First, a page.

At CrossRef we mint DOIs for publications and send them out into the world, but we like to hear how they’re getting on out there. Obviously, DOIs are used heavily within the formal scholarly literature and for citations, but they’re increasingly being used outside of formal publications in places we didn’t expect. With our DOI Event Tracking / ALM pilot project we’re collecting information about how DOIs are mentioned on the open web to try and build a picture about new methods of citation.
As part of the preparation for collaborating with Wikipedia, we looked at our statistics about when DOIs are clicked and discovered that Wikipedia was, over a two year period from 2012, the eighth largest referrer of DOIs. This means that not only does Wikipedia have a lot of DOIs, but people click them too. This bit of one-off data analysis (which surprised us) gave us enough of a prod to kickstart our collaboration with Wikipedia.
At the ALM Workshop 2014 in San Francisco we talked to some Wikipedians and bibliometricians and realised that we were sitting on a really interesting data-set and that it would be churlish not to share it. At the hackathon (read the report here) we started work on a service to gather information about DOIs and, a month later, we’re ready to unveil the DOI Chronograph.
Show me the goods
You can see:
Daily referrals (clicks) from top level domains, e.g. Wikipedia.org: http://chronograph.labs.crossref.org/domains/wikipedia.org
Daily referrals from specific subdomains, e.g. fr.wikipedia.org: http://chronograph.labs.crossref.org/subdomains/fr.wikipedia.org
Daily resolutions per DOI: http://chronograph.labs.crossref.org/dois/10.1787/20752288-table-fra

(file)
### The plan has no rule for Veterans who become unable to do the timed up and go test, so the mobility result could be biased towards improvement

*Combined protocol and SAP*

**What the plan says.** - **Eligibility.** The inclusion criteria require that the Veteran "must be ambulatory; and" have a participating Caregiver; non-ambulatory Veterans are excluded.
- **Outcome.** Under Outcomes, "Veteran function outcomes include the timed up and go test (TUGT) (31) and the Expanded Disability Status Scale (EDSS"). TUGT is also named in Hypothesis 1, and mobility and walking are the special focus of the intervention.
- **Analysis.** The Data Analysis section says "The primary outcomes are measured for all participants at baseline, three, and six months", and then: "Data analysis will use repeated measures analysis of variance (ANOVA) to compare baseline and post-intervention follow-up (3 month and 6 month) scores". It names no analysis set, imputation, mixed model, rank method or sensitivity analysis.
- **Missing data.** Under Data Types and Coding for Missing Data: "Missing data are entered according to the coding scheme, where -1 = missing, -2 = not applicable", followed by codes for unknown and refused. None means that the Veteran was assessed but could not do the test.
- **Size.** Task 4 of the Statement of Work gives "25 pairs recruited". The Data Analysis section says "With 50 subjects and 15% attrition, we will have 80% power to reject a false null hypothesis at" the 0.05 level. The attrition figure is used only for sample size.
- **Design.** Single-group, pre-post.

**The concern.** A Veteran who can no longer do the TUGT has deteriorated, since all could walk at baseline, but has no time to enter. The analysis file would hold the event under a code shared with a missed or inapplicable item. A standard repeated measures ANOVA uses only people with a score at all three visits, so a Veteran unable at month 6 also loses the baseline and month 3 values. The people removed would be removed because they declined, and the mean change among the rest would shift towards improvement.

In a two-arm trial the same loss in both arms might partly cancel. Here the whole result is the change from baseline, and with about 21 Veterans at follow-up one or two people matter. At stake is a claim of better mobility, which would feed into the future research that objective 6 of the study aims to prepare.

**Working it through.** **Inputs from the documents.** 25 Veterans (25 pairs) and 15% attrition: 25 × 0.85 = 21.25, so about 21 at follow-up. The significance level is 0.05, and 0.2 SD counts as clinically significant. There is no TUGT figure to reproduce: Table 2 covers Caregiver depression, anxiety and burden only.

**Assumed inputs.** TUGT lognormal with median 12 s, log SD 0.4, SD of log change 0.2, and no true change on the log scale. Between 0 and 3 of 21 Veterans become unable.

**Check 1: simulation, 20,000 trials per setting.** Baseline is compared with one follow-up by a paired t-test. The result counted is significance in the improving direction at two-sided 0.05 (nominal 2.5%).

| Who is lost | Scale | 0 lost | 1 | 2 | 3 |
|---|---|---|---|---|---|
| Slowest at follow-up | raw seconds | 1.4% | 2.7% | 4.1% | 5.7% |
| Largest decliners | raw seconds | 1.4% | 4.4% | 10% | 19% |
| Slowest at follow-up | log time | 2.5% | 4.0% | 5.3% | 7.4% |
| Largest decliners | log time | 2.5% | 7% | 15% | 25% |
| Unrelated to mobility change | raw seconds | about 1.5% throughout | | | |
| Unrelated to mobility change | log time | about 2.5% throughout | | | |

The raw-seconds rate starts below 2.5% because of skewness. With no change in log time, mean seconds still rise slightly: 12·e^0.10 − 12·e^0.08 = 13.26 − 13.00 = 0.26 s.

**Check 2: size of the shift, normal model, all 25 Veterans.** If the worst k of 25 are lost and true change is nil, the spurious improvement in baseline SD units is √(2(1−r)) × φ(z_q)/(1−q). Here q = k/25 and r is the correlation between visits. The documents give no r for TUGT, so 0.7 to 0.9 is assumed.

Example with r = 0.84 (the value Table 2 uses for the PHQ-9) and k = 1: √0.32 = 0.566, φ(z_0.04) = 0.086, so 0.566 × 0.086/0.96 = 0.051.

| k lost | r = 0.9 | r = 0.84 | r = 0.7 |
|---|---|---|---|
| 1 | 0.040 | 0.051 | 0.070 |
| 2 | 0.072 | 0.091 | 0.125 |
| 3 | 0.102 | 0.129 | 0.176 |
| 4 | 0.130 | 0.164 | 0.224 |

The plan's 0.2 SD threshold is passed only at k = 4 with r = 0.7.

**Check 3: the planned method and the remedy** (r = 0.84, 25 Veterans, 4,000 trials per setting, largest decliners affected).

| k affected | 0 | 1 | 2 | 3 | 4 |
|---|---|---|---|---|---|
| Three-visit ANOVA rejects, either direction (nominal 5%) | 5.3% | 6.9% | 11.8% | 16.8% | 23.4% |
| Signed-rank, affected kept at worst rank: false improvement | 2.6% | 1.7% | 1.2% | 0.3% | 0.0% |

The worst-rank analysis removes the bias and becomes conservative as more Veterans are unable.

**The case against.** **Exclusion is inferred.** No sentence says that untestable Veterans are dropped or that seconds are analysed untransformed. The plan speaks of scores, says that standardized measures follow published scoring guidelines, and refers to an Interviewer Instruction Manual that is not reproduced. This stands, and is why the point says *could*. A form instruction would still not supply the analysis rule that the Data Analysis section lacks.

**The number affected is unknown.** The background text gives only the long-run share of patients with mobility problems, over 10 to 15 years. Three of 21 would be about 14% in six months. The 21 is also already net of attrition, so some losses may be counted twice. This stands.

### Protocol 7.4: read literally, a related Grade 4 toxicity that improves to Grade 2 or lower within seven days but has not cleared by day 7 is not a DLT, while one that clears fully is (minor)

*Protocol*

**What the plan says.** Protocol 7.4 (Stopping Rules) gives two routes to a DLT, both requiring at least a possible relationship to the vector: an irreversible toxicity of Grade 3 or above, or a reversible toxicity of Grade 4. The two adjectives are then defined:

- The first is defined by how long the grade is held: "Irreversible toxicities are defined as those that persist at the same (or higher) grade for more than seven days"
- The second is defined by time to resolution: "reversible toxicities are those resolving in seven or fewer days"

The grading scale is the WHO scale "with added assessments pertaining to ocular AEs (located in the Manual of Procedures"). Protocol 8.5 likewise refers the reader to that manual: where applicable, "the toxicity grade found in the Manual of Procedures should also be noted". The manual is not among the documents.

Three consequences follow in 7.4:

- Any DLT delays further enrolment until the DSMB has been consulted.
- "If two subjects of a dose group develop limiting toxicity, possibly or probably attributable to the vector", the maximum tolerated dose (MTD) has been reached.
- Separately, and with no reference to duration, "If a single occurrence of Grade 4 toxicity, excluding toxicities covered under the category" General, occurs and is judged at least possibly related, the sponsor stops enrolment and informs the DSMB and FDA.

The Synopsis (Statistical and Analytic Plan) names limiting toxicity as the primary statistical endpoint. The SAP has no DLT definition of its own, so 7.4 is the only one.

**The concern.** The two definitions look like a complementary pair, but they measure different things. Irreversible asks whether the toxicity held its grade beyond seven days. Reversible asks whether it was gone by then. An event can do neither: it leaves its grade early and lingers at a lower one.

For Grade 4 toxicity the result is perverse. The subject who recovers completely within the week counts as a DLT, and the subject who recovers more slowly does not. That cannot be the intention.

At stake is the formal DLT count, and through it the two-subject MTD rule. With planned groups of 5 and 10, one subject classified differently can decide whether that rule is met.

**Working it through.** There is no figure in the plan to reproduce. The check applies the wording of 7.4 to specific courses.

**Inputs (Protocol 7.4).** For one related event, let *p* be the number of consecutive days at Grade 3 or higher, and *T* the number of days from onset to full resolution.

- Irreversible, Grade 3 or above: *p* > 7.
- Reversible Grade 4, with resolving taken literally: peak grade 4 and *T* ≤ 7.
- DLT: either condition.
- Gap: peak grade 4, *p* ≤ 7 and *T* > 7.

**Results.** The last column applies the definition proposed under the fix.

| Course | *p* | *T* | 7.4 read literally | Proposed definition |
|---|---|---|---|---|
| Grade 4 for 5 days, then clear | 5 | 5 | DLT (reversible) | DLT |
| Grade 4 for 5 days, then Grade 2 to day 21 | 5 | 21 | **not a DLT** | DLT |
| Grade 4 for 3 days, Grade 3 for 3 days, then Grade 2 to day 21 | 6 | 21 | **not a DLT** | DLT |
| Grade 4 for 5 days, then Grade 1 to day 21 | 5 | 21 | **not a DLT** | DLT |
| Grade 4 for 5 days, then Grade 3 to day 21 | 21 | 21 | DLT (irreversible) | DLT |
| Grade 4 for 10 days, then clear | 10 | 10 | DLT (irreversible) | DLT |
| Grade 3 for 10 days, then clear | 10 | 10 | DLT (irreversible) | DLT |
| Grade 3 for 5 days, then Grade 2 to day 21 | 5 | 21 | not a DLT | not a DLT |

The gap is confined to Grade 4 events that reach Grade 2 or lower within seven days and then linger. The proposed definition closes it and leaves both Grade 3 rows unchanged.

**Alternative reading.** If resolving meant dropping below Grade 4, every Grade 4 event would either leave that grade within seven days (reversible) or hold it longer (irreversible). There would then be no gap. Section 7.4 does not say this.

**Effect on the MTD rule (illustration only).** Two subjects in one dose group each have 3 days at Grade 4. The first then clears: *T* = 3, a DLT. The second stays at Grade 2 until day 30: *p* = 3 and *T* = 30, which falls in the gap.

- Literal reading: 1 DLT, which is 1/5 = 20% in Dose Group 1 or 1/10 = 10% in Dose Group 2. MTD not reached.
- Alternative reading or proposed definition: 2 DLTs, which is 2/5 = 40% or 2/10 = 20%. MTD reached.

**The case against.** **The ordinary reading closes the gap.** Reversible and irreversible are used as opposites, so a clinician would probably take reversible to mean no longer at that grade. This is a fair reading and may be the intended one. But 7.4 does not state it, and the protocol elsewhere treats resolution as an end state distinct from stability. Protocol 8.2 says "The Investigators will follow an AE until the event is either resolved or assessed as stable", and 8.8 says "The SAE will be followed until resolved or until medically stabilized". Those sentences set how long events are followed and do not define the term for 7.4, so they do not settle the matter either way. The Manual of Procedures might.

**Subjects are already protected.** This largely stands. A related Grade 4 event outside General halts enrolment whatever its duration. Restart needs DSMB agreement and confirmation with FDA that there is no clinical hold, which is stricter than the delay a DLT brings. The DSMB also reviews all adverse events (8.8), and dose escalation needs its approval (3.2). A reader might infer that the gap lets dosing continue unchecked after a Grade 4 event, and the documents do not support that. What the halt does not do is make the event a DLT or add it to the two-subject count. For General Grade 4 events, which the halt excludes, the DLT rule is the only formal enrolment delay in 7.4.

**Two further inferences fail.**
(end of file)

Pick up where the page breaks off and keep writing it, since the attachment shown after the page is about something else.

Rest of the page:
And, the chart that kicked this all off: DOI referring domains league tables. This shows that Wikipedia is the 3rd or 4th non-traditional referrer of DOIs (i.e. excluding referrals from Publishers’ domains): http://chronograph.labs.crossref.org/top-domains
Try it out
Talking to a bibliometrician we also realised we can correlate other data for DOIs. We’re getting the issue date (approximately the publication date) from our own metadata, as well as the date that the CrossRef metadata was updated. This gives interesting results, like the resolutions for 10.1038/ncomms2953, which peak after publication and then tails off. We are attempting to collect the following information:
- daily resolution counts
- day on which resolution was first successful
- day on which it’s possible to resolve the DOI (we’ve got a bot running for new publications)
- day on which the publisher says the article was published
- day on which the metadata was most recently deposited with us
- day on which the metadata was first deposited with us
We’re not there yet, but we’ve made a start and we’ve already got some pretty interesting data!
It’s a labs project so the usual weasel words apply. Specifically, we currently have the logs for 2012 to 2014 (we’re working at digging out the rest), and the referral information for 50 million DOIs (out of 71 million). That number will be higher by the time you read this. If your page is slow to load, be patient, as it’s currently working hard crunching numbers.
This project is focused on exploring the use of DOIs outside of the formal literature. As such, we are only looking at referrals from domains that do not appear to belong to primary publishers (i.e. our members). If you try a domain and it doesn’t work, it could be that the domain belongs to one of our members. If you’ve notice any mistakes, please email us at firstname.lastname@example.org .
Finally, these numbers contain all DOI resolutions. That’s human clicks but also content negotiation to retrieve metadata, robots etc. We might try to filter them in future, but for now be aware that not every visitor is a human.
I’ll detail some of the the technical stuff (it’s very interesting) and what happened next with Wikipedia in a future post. Watch this space.